Dinner time is a rare opportunity for busy families to connect and have a meaningful conversation. By creating conversation games, you can have fun with your family instead of asking questions that feel like an interrogation.
Continue reading to discover a range of conversation game ideas that make dinner time connection a priority and engage your kids in fun family time, rather than making them feel that they want to get away from the table as soon as possible.
Three questions is a great conversation game for learning more about each other and sharing your positive experiences.
Share three positive events from your day, two things you want to do tomorrow, and one thing you are grateful for.
Would You Rather
Would You Rather is a fun game for people of all ages. The only rule is that you must pick one of the two options. You can expand by giving the reasons for your choice.
Prepare questions ahead of time, or go with the flow and let each family member come up with their own questions for the group.
Example questions. Would you rather…
Have fairy wings or a unicorn horn?
Eat tacos or pizza?
Live in a zoo or live in an amusement park?
Travel to space or travel to the bottom of the ocean?
Have the ability to fly or have the ability to time travel?
Live in Narnia or attend Hogwarts school?
Table topics are a list of unique questions designed to inspire interesting conversations with your family. You can write your own questions or download an online list.
If you could be best friends with any cartoon character, who would you choose and why?
What’s the weirdest food combination you’ve ever eaten?
If you were a pizza topping, which topping would you be?
If you could be any mythological animal, which would you be?
If there was a zombie apocalypse, which three people would you want to be left with?
If aliens visited earth for a day, what would you show them?
Two thumbs up
Two thumbs up is a fast-paced game that requires at least five people to play.
Each round needs a caller who does not participate in that round. The caller instructs everyone to raise their hands and give them a thumbs up. The caller then says something like, “I’ve visited the Eiffel tower.” You keep your thumb up if the statement is true about you.
If you have never visited the Eiffel tower, you must put your thumb down and exit this round. The caller continues to make assertions until just one person in the round has their thumb up.
I’ve been swimming in the ocean.
I’ve spent a night camping in the woods.
I’ve held a tarantula.
I’ve met a famous person.
I’ve ridden a rollercoaster.
I’ve dyed my hair red.
Choose one theme, such as movies, books, food, people, animals, etc., and take turns to describe your five favourites.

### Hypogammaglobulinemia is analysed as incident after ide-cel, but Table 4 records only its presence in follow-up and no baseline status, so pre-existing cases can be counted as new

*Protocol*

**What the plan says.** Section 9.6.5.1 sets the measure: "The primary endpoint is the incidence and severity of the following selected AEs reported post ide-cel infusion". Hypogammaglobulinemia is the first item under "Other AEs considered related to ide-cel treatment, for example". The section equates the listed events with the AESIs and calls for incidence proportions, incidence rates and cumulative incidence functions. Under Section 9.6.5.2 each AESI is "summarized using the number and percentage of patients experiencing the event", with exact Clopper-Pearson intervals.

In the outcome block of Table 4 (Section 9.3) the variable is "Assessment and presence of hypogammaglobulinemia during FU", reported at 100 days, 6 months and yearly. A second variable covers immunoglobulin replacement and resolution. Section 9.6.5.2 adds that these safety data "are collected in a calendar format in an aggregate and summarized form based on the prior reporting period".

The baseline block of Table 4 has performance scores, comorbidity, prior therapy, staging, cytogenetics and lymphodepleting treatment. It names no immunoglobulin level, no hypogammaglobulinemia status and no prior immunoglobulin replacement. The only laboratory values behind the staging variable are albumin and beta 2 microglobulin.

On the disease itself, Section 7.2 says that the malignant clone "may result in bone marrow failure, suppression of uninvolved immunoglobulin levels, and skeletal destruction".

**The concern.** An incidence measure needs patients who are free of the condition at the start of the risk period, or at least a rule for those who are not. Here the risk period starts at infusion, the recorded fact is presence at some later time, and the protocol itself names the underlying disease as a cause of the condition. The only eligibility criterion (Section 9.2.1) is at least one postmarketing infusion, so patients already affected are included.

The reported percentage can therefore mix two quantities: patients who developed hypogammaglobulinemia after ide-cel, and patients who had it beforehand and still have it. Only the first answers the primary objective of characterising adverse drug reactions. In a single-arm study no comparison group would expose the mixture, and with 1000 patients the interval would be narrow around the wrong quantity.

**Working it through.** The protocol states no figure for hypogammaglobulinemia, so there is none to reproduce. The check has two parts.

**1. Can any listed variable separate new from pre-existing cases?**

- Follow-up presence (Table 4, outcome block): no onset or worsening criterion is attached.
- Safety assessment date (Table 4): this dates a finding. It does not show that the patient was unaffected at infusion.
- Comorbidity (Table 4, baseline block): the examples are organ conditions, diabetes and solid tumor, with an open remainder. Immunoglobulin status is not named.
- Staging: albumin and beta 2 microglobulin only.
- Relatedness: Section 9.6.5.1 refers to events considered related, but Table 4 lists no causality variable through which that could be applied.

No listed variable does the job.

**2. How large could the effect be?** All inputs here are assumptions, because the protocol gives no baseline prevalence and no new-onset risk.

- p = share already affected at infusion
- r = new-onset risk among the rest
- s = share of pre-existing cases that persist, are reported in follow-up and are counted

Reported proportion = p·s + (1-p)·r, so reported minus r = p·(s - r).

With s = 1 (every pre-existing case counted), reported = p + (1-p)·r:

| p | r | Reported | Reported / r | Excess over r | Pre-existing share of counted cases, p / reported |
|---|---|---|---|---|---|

This game allows you to get to know each other better and ask lots of questions about why certain things are your favourites.
A to Z Story
A player starts a story with an A-based statement, such as “Anyone know where my phone is?”
The next person would start the following sentence with the second letter of the alphabet and say something like, “Behind the couch” The game continues with each player in alphabetical order contributing to the chain.
One player selects a category, such as “Vegetables.” Within 10 seconds, the other players must come up with ten items that fall into the category. The player who came up with the category gets to choose which examples are the most appropriate.
Types of weather
Things you would find at a circus
Things that have tails
Two Truths and a Lie
Each player states two truths about themselves, and one lie in turn.
After that, the other players must guess which is true and which is false.
The Gratitude Game
Each player takes a turn sharing something for which they are grateful.
Be specific, and give reasons why you are grateful for that thing, such as “I’m grateful for my mum because she cooks us delicious dinners.”
Draw a Conversation
After dinner, cover your table with paper and pull out some coloured pens. Allow everyone to draw whatever comes into their head for the next ten minutes.
Once time is up, go around the table describing what you have each drawn and why.
Rose, Thorn, and Bud
Sharing the highs and lows of your day is a great way to connect as a family. In this conversation game, the rose represents the best portion of your day, the thorn is the most annoying or unpleasant aspect of the day, and your bud represents the thing you are most looking forward to the next day.
A Trip Down Memory Lane
Take out an old photo album and discuss the images. Your children will enjoy hearing the story behind vintage photographs, and your parents or other relatives will be able to fill in the gaps.
Each member at the table should share a quality that they admire in the other people at the table.
This is beneficial to help groups bond or overcome any friction since you can concentrate on the positive characteristics of people.
Give everyone a piece of paper onto which they write down one food ingredient. When everyone has finished, share your unique ingredients.
The aim of the game is to work together to come up with a dish you could create from the combined ingredients that you would all enjoy eating.
Mad Libs can be printed and completed at the dinner table from a variety of sources. Mab Libs outlines a basic story plot with vital elements (words) missing.
Make a word contribution from each person at the table, and then tell the story! This is a missing word game that can have hilarious consequences.
Everyone pretends to be a food critic while analyzing the meal and coming up with complex ways to describe what they’re eating and what they like and dislike about it.
Dinner time is a great opportunity to share stories, have fun and connect with each other. Using creating conversational games you can enjoy quality time that everyone can enjoy.